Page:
In lower Sindh, in order to conduct trials on effluent water of Left Bank Outfall Drain (LBOD), a small research station at Boharki Forest in Badin district was established. The objective of the experiment was to conduct trials on various salt-resistant species under saline conditions by utilizing saline effluent. The study was completed in 1993 with screening of 3 species, Conoearpus lancifolius, Casuarina equisitifolia and Prosopis juliflora to be tolerant to withstand saline water upto electrical conductivity of 3.5 mS/cm. Similar experiment is also underway on the effluent of Khudan Pataji Outfall Drain (KPOD).
During the year 1998, a research trial on extraction of Neel or Indigo from Indigofera tinctoria was conducted in collaboration with a NGO at Miani in order to revive the. age old extraction of Neel from the plant. The seeds were obtained from India. Seven kilogram Neel was extracted by employing the conventional method. The experiment is being repeated at Miani during the year 1999.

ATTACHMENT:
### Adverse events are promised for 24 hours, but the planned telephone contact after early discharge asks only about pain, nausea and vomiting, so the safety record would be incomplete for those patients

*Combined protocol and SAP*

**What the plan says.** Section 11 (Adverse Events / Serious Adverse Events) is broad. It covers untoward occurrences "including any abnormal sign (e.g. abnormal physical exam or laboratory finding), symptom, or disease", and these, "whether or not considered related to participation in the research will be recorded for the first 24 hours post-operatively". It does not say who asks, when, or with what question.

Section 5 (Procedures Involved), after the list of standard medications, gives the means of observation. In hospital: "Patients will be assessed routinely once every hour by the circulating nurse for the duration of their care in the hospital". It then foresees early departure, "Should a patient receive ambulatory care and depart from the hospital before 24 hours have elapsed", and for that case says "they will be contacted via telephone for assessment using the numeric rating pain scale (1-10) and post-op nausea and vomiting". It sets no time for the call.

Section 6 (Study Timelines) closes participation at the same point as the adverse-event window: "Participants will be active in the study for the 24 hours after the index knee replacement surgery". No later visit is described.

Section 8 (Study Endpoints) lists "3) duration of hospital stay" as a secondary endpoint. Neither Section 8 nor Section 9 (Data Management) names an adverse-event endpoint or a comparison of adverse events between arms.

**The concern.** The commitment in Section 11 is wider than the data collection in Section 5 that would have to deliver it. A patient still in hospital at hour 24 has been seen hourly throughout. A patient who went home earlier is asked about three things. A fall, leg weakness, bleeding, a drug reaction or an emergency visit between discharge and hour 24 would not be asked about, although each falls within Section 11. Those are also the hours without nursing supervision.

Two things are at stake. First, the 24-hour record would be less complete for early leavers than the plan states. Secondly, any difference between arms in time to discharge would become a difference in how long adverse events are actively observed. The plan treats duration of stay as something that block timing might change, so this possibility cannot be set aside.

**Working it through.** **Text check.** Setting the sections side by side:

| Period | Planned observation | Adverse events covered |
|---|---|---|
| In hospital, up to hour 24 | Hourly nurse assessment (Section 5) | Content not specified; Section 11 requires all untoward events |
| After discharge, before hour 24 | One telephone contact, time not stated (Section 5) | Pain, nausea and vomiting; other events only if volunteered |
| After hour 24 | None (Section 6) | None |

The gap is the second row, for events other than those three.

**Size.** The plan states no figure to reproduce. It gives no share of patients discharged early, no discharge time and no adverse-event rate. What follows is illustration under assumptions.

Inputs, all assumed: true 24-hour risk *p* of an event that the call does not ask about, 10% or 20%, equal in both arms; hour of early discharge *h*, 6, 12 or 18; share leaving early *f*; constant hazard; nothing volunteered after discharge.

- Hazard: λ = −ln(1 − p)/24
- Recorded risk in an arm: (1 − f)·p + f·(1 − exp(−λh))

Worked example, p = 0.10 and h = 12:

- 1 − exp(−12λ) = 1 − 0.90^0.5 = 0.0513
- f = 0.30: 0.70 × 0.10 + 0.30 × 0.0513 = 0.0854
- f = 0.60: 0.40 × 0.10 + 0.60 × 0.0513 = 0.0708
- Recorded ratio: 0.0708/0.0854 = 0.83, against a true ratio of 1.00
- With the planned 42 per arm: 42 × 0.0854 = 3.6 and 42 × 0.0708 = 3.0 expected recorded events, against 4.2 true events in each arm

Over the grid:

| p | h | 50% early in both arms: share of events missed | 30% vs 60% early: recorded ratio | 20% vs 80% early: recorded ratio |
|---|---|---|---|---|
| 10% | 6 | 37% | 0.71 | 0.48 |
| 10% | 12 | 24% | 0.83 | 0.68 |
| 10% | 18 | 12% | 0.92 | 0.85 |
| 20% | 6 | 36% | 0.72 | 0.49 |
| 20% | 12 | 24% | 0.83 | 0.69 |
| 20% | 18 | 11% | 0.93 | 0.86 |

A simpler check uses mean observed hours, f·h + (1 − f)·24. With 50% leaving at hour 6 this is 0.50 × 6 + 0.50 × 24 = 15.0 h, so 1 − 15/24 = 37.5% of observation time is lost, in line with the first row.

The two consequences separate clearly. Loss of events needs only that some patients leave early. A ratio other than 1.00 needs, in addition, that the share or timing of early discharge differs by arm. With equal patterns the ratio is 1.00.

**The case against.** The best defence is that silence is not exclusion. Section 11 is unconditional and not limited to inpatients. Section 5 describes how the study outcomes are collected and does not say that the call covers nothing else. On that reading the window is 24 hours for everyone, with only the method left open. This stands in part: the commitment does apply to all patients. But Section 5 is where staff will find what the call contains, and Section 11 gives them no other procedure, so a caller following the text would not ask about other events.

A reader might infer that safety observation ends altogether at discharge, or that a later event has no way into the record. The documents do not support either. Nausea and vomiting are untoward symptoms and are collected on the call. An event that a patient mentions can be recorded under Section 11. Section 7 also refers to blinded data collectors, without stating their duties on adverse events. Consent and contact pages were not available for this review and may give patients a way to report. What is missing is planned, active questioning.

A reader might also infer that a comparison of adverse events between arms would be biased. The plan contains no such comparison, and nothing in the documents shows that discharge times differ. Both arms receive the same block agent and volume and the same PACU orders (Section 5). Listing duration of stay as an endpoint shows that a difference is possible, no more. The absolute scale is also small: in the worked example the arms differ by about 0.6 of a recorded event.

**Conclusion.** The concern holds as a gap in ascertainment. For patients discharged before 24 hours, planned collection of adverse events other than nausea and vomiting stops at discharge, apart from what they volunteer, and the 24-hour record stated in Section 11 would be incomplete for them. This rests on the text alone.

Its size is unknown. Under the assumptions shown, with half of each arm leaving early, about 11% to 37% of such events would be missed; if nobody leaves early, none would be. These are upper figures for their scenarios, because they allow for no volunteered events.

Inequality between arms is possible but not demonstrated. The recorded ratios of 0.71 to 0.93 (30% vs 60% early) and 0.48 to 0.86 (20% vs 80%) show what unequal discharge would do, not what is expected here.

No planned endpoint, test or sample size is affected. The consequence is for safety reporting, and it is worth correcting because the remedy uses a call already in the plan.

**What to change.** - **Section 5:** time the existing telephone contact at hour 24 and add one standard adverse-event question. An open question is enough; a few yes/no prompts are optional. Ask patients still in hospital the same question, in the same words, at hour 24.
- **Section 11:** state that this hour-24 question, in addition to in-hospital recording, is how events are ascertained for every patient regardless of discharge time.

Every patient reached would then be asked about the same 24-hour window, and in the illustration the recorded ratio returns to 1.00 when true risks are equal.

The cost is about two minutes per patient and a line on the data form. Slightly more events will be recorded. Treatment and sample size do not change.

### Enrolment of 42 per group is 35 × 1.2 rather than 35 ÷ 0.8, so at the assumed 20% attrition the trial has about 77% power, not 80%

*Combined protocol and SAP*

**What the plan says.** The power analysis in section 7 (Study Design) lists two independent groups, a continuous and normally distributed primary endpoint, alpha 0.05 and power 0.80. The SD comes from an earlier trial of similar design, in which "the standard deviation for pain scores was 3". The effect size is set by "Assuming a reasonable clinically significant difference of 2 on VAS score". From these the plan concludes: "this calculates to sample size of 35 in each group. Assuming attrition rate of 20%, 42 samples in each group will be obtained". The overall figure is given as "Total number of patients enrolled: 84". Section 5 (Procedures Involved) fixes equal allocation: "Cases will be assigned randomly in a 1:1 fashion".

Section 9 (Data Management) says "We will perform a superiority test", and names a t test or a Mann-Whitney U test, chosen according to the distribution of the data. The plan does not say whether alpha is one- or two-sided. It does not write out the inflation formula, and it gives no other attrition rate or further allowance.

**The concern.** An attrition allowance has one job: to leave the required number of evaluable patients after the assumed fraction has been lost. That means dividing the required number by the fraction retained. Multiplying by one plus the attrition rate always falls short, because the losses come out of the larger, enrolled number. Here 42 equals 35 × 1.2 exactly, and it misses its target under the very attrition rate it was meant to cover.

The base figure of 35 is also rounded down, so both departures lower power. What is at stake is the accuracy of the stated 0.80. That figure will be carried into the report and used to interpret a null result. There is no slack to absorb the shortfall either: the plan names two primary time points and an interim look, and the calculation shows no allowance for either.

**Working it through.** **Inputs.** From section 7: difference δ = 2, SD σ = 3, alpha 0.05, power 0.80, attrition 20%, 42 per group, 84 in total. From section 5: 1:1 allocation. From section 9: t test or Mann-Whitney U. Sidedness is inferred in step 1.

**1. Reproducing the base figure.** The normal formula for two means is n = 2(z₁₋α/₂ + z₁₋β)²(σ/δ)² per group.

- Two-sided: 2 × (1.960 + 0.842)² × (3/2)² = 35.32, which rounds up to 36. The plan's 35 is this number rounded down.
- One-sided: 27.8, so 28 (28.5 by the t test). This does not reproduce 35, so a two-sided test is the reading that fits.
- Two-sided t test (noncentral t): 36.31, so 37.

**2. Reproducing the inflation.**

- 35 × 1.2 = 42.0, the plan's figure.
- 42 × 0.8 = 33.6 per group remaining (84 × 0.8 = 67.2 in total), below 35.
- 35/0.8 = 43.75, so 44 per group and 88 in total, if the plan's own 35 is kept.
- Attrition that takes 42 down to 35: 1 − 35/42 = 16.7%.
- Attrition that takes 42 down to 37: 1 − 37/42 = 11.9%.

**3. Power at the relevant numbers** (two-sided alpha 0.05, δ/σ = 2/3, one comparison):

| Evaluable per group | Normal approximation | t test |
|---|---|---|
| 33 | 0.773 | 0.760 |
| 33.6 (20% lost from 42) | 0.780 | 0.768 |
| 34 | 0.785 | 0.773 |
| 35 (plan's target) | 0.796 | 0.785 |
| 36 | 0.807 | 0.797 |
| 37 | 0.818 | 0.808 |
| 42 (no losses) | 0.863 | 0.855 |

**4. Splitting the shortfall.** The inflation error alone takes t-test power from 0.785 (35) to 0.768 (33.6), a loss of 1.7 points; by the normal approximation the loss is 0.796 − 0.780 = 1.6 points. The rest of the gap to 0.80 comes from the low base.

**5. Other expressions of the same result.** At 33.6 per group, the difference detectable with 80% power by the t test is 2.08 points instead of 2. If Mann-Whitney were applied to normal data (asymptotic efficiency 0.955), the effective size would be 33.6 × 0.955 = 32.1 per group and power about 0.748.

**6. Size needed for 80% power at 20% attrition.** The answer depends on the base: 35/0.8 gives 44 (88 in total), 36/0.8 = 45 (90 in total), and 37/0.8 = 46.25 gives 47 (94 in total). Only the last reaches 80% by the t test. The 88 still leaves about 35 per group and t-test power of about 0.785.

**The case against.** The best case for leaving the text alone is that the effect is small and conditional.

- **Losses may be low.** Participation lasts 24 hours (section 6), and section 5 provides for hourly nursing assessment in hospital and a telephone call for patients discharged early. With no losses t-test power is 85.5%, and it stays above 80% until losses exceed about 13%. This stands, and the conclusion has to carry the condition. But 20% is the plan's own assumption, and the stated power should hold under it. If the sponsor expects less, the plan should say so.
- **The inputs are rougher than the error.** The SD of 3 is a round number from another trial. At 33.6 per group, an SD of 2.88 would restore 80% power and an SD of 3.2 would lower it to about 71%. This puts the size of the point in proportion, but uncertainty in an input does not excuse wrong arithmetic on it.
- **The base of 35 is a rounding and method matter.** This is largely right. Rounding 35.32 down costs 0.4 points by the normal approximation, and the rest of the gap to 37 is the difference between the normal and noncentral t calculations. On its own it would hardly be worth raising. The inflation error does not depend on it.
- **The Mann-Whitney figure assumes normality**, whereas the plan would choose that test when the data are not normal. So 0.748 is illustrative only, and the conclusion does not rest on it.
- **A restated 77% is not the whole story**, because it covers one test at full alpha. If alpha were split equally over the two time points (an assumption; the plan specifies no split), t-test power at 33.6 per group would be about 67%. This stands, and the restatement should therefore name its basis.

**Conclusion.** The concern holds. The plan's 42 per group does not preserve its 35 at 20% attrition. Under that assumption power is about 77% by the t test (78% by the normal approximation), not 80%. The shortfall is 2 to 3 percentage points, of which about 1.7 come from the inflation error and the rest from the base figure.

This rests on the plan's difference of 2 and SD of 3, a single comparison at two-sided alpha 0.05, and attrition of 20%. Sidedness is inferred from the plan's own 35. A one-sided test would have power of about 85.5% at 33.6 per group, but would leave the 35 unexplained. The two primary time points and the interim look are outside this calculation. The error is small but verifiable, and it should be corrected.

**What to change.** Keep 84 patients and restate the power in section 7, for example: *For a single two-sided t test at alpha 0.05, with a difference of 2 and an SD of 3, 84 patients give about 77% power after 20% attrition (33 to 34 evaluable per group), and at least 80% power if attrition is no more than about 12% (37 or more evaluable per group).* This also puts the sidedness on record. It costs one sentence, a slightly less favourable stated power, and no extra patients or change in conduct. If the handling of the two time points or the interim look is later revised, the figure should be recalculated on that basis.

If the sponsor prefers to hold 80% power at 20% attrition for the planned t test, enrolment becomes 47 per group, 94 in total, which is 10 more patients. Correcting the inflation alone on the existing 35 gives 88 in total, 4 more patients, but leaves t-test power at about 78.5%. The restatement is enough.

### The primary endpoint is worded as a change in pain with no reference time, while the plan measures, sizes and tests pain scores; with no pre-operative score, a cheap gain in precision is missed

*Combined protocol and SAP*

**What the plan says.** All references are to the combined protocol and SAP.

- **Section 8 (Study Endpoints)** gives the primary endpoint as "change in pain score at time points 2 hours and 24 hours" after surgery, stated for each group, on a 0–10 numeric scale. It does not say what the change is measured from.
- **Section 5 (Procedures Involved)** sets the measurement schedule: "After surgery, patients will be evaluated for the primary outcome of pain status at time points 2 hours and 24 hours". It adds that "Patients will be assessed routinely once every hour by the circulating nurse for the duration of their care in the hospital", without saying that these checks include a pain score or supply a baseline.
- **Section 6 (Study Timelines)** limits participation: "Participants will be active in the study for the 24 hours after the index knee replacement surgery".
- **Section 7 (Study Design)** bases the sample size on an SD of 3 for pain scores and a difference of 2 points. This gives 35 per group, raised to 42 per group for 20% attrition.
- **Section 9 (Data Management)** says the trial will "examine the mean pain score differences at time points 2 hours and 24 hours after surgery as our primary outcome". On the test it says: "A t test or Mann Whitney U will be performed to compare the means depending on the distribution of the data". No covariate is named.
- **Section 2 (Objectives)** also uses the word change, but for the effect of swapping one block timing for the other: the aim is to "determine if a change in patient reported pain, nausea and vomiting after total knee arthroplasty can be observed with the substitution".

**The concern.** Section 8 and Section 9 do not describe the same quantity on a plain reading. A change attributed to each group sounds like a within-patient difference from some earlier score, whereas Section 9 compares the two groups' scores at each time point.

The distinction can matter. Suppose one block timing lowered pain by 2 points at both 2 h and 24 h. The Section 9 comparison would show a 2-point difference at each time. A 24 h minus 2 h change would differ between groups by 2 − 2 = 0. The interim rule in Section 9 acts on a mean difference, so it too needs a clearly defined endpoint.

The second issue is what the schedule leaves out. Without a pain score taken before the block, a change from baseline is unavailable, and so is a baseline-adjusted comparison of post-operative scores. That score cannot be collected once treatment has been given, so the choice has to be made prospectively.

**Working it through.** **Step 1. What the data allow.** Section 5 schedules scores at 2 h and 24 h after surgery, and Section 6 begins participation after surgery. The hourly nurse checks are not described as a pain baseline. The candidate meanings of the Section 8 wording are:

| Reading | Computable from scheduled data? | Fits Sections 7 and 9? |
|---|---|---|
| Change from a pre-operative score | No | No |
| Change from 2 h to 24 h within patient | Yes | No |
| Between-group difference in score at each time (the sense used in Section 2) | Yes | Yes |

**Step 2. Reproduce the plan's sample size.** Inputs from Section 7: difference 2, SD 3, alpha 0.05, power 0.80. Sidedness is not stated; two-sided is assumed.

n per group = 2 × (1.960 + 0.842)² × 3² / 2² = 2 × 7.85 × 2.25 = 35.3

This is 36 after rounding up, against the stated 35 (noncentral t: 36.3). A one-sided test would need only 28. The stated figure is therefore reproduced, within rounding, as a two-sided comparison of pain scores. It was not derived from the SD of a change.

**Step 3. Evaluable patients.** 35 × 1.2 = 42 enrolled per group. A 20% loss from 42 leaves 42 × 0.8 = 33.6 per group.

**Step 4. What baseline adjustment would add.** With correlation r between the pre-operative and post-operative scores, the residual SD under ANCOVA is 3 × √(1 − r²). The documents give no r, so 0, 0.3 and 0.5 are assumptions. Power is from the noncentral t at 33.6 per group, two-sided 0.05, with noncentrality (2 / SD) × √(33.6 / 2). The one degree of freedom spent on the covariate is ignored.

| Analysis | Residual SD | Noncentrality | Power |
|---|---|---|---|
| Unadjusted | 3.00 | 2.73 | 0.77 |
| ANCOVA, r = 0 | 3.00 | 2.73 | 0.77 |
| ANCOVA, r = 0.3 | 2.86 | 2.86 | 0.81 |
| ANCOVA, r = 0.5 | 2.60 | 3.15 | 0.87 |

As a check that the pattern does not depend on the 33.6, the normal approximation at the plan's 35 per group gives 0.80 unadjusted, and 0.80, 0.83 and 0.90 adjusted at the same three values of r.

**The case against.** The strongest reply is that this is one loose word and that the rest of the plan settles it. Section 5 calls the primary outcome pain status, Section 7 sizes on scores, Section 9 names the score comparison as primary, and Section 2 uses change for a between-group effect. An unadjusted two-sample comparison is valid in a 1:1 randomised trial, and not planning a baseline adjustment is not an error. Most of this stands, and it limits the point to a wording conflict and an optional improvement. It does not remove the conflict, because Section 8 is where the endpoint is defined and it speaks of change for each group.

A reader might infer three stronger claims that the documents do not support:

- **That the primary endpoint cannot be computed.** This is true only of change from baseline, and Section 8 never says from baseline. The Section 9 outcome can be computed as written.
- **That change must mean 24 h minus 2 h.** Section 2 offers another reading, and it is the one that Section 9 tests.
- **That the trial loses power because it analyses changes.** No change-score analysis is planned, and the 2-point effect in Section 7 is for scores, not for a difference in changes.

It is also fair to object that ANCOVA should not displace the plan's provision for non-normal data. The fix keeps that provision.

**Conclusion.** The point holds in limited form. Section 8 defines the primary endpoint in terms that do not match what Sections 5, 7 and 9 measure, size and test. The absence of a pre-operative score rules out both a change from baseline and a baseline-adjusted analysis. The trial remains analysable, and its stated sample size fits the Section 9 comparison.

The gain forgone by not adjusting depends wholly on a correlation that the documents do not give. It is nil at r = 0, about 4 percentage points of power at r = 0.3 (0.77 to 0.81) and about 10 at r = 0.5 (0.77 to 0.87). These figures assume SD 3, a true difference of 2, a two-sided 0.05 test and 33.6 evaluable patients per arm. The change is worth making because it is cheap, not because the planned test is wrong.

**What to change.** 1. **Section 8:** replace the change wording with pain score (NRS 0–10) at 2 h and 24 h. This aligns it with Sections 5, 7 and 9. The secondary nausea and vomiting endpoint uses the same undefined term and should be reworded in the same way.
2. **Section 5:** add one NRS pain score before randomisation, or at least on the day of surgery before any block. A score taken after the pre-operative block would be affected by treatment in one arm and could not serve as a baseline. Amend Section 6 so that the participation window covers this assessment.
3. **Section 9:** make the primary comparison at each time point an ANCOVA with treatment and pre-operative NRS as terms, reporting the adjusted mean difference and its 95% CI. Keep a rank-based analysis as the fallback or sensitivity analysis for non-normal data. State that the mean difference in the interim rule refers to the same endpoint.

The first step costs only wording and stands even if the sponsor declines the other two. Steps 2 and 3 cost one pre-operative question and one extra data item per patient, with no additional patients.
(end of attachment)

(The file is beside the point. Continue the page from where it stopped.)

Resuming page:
The research studies on various species have yielded following results:
A- Y-48 and A-65-183 strains of Poplar are suitable for Lower Sindh. Conoearpus laneifolius is suitable for saline soils and can withstand soil salinity upto 5 dS/m (electrical conductivity) and pH upto 8.4. It is suitable for timber purpose and its longitudinal grain strength properties are superior to Shisham and inferior to Babbur. Due to its granular appearance, it can be used in furniture articles after planing. Moreover, various exotic Acacias like Acacia aureculiformis, Acacia elata, Acacia albida and Acacia victoria have proved successful in irrigated and semi-irrigated tracts of Sindh.
The technical notes on different experiments are published and distributed by the research wing in the field/agencies, so as to keep all concerned informed of trial results. The wing also provides good quality seed and planting stock to various forestry divisions as well as to tree farming communities and NGOs. Besides, it collaborates in some of its programmes with Pakistan Forest Institute Peshawar, Punjab Forestry Research Institute Faisalabad, Atomic Energy Agricultural Research Centre Tando Jam and other research organizations of the country.